Nurturing the Relationship Between the Digital World and Print Publishing

Expert publishing blog opinions are solely those of the blogger and not necessarily endorsed by DBW.

Nurturing the Relationship Between the Digital World and Print PublishingDigital has signaled the end of print publishing, has it not? This is what we’ve heard every year since what feels like the dawn of time. But while traditional publishing is certainly challenged by the digital revolution and changing consumer habits, there is actually a huge opportunity here, and the approach should not be so much print vs. digital, but rather print with digital.

Print with Digital:

We all understand the principle of publishing books for tablets like the Kindle, in addition to (or instead of) the traditional print runs. Indeed, the readers of Digital Book World are flagbearers for the ebook revolution, championing the technology that has altered people’s everyday reading habits around the world. Publishers, big and small, are gradually adapting to consumer trends, both in shopping for books online and in purchasing ebooks through their tablets.

With a few exceptions, we assume that publishers have been dragged begrudgingly to this point. In fact, there are plenty within the industry who are enthusiastic about the opportunities that digital provides. Unfortunately, decades of outdated systems and processes within large publishers, as well as the inevitable resistance of some “old guard” in higher echelons, are slowing the transition to a more agile approach across the board.

Of course, any publisher would be foolish not to utilize the ebook market in the modern world—its estimated worth is somewhere between $15-20 billion. But the opportunities reach far beyond the afterthought of re-purposing a book for Kindle. Digital should instead be embraced from the beginning, from the conception of a title to the marketing that promotes it. By taking this approach, publishers can reap huge rewards and set themselves apart in a competitive industry.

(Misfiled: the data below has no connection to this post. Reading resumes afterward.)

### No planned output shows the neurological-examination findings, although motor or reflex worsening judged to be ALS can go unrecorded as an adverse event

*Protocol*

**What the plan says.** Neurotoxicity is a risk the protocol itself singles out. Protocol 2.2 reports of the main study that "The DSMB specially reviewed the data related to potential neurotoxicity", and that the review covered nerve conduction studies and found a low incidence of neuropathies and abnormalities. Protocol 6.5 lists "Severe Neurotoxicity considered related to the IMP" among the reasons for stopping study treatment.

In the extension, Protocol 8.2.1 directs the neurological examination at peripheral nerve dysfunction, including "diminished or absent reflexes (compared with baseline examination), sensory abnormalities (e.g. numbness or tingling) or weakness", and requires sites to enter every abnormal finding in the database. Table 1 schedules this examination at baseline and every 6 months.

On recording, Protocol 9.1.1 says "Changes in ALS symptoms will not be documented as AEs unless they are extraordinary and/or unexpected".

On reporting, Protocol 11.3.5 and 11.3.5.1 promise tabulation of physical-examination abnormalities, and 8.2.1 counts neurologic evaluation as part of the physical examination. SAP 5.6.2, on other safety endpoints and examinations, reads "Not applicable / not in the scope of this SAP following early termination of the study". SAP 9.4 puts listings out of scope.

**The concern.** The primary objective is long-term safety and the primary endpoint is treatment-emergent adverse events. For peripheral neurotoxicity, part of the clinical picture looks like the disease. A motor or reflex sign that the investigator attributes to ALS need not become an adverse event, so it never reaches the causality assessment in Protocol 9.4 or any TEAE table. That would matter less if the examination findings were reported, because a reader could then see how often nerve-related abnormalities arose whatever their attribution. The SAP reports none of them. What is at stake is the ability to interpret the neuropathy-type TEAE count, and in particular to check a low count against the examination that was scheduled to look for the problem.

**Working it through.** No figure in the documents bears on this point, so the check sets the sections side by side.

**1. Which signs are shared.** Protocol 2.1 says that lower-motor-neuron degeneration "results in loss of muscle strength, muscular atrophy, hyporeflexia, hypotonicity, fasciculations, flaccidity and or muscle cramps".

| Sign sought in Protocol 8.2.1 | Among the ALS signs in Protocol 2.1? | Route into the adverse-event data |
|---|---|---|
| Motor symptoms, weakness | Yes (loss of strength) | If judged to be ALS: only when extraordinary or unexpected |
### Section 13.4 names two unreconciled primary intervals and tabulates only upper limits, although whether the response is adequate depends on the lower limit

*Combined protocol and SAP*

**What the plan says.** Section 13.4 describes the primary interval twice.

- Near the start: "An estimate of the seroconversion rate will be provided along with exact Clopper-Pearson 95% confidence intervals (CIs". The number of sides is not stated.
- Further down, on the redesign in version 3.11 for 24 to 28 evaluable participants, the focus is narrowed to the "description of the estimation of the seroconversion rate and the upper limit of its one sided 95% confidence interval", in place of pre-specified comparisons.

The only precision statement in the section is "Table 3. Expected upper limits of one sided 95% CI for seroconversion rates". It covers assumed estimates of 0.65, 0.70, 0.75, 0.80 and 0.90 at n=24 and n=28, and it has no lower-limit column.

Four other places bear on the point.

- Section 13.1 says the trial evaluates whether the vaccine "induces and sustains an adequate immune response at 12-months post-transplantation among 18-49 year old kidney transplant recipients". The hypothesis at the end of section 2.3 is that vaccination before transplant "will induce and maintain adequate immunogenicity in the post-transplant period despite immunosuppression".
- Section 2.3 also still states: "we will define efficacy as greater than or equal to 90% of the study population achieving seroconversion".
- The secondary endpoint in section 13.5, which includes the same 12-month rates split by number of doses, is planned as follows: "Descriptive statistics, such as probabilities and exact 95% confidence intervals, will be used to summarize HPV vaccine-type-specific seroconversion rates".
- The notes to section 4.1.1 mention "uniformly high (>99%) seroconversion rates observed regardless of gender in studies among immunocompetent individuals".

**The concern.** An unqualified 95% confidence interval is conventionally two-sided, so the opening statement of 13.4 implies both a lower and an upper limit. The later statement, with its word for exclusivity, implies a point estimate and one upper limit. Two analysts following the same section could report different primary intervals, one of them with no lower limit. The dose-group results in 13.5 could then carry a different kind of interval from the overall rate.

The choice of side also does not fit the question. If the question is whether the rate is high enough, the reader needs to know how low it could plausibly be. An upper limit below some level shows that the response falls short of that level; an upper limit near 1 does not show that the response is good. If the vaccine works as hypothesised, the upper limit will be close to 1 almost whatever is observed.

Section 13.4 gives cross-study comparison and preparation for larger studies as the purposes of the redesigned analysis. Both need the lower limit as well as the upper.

Conception and Creation:

It’s tempting to see the digital world as separate from the real one, but it’s imperative that we get our heads around how to see them as intrinsically connected. Most DBW readers have directly experienced the impact of technology over the past couple of decades, more rapidly changing people’s lives than ever before. This gives us a certain perspective. However, we must appreciate that young people are growing up with certain expectations, having never experienced life before the Internet. Moreover, young people are growing up with the “Internet of things” directing their everyday lives.

Publishers can now consider the intertwined digital and “real” worlds from the very beginning of a project. Sure, there will be people who buy a title in a bookstore, but this is missing out on a huge section of the market that likes to consume stories in different ways. It’s not just about bringing a story to life with pictures, videos and graphics. Part of what makes fiction beautiful is what we conjure up in our own brains—our imagination formulating the imagery. We should be careful to not spoil this. However, publishers should at least entertain the idea of telling their authors’ stories in different ways, across different devices.